Belgium’s Interregional Cell for the Environment (IRCEL) reports that over the past 24 hours, the average concentration of particulate matter in Flanders has exceeded its warning threshold.
PM10 and PM2.5 in Flanders have surpassed 50 and 35 micrograms per cubic metre of air respectively.
According to IRCEL’s interactive map, increased concentrations of fine dust in the air are being measured in the monitoring networks of all three of Belgium’s regions, but only in Flanders is it high enough to trigger the warning system so far.
High concentrations due in part to weather conditions, agriculture
The high particulate concentrations arise because the air pollution is poorly diluted by low wind speeds.
The weather conditions (sunny and mild temperatures during the day, with cool nights) combined with the higher ammonia emissions at this time of year due to agricultural activities, cause increased concentrations of ammonium salts in the air. These springtime episodes occur from time to time.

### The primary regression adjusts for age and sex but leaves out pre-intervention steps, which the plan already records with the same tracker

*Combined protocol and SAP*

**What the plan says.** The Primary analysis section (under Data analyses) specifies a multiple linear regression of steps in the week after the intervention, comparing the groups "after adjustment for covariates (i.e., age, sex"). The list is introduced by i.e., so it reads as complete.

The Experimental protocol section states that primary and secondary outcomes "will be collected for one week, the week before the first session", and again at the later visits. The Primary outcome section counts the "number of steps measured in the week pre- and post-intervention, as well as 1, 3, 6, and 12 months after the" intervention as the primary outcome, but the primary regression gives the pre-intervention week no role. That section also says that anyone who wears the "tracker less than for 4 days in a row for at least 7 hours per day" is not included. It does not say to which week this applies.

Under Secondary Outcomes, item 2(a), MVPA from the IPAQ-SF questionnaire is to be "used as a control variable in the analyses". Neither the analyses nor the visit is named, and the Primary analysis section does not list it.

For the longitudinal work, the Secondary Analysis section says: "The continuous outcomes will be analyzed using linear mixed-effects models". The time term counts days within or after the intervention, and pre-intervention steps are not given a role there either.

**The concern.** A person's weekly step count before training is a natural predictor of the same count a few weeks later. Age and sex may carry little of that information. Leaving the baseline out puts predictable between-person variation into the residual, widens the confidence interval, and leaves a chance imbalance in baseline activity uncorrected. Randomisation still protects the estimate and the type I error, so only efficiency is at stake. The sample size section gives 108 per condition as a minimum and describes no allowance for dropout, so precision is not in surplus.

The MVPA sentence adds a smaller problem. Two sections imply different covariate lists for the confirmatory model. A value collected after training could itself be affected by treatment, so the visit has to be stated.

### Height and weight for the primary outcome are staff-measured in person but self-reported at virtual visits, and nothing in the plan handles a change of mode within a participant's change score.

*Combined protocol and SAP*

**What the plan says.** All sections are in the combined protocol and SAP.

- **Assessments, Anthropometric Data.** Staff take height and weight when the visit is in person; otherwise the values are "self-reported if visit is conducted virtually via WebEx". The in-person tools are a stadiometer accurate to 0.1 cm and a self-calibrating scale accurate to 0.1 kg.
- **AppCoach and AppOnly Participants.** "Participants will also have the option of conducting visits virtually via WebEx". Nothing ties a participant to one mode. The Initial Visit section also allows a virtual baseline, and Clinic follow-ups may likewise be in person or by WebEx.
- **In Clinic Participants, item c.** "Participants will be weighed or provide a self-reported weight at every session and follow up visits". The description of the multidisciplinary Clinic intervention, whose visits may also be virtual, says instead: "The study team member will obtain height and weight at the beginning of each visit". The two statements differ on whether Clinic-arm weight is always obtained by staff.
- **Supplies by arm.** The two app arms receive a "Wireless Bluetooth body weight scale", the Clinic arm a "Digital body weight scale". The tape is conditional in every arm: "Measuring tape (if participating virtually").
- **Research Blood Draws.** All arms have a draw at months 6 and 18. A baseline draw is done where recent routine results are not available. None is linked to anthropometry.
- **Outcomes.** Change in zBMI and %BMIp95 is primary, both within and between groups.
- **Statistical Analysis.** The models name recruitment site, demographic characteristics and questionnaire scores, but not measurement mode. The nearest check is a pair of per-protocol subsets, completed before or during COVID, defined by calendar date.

The meteorological conditions will remain unfavourable for several days, with the expectation that the particulate concentrations in Flanders will continue to exceed the warning thresholds for at least 24 hours.
People who are particularly sensitive to air pollution (young children, the elderly, people with heart diseases, etc.) are advised not to engage in any unusual physical activity.
Due to their small size (a diameter of less than one hundredth of a millimetre), the concentrations of fine dust particles indoors are not significantly lower than in the open air, according to IRCEL.
Air pollution in Brussels, as well
Brussels recently mapped its own air pollution focusing on NO2 emissions, which stem largely from vehicle exhaust in the capital due to a high number of auto users.
Their study reported that in 2018, the mean NO2 concentration in Flanders was slightly lower than the mean value in the Brussels Capital Region (22.8 µg m-3 and 24.0 µg m-3 in Flanders and Brussels, respectively).
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But strikingly, maximal NO2 in Flanders was higher than in Brussels (75.3 µg m-3 vs 60.5 µg m-3 in Flanders and Brussels, respectively), while minimal NO2 was lower in Brussels than in Flanders (10.9 µg m-3 in Flanders vs 6.2 µg m-3 in Brussels).
“When comparing the relative exceedance of the EU norm, less values exceeded the EU limit in 2021 in Brussels (1.4%) compared to Flanders in 2018 (2.3%),” researchers found.